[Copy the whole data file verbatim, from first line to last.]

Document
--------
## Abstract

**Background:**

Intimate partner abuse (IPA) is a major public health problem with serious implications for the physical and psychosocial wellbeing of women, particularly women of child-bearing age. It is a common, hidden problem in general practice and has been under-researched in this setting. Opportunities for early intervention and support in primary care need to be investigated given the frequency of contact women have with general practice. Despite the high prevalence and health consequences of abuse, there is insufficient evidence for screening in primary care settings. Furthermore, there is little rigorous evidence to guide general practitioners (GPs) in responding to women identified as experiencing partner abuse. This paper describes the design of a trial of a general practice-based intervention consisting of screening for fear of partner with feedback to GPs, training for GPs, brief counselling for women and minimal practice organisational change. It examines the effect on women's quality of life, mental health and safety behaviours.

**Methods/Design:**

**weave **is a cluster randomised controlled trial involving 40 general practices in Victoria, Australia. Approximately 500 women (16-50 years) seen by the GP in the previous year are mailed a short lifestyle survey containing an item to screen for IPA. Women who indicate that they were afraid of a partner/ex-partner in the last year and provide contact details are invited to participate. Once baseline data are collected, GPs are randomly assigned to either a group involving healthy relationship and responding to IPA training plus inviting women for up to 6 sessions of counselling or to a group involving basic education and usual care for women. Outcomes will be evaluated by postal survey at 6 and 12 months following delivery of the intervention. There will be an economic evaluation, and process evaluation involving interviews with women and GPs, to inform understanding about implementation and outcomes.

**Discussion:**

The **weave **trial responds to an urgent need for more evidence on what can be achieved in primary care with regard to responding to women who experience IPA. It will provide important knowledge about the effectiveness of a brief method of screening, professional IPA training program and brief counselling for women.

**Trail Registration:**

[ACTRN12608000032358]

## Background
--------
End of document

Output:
## Abstract

**Background:**

Intimate partner abuse (IPA) is a major public health problem with serious implications for the physical and psychosocial wellbeing of women, particularly women of child-bearing age. It is a common, hidden problem in general practice and has been under-researched in this setting. Opportunities for early intervention and support in primary care need to be investigated given the frequency of contact women have with general practice. Despite the high prevalence and health consequences of abuse, there is insufficient evidence for screening in primary care settings. Furthermore, there is little rigorous evidence to guide general practitioners (GPs) in responding to women identified as experiencing partner abuse. This paper describes the design of a trial of a general practice-based intervention consisting of screening for fear of partner with feedback to GPs, training for GPs, brief counselling for women and minimal practice organisational change. It examines the effect on women's quality of life, mental health and safety behaviours.

**Methods/Design:**

**weave **is a cluster randomised controlled trial involving 40 general practices in Victoria, Australia. Approximately 500 women (16-50 years) seen by the GP in the previous year are mailed a short lifestyle survey containing an item to screen for IPA. Women who indicate that they were afraid of a partner/ex-partner in the last year and provide contact details are invited to participate. Once baseline data are collected, GPs are randomly assigned to either a group involving healthy relationship and responding to IPA training plus inviting women for up to 6 sessions of counselling or to a group involving basic education and usual care for women. Outcomes will be evaluated by postal survey at 6 and 12 months following delivery of the intervention. There will be an economic evaluation, and process evaluation involving interviews with women and GPs, to inform understanding about implementation and outcomes.

**Discussion:**

The **weave **trial responds to an urgent need for more evidence on what can be achieved in primary care with regard to responding to women who experience IPA. It will provide important knowledge about the effectiveness of a brief method of screening, professional IPA training program and brief counselling for women.

**Trail Registration:**

[ACTRN12608000032358]

## Background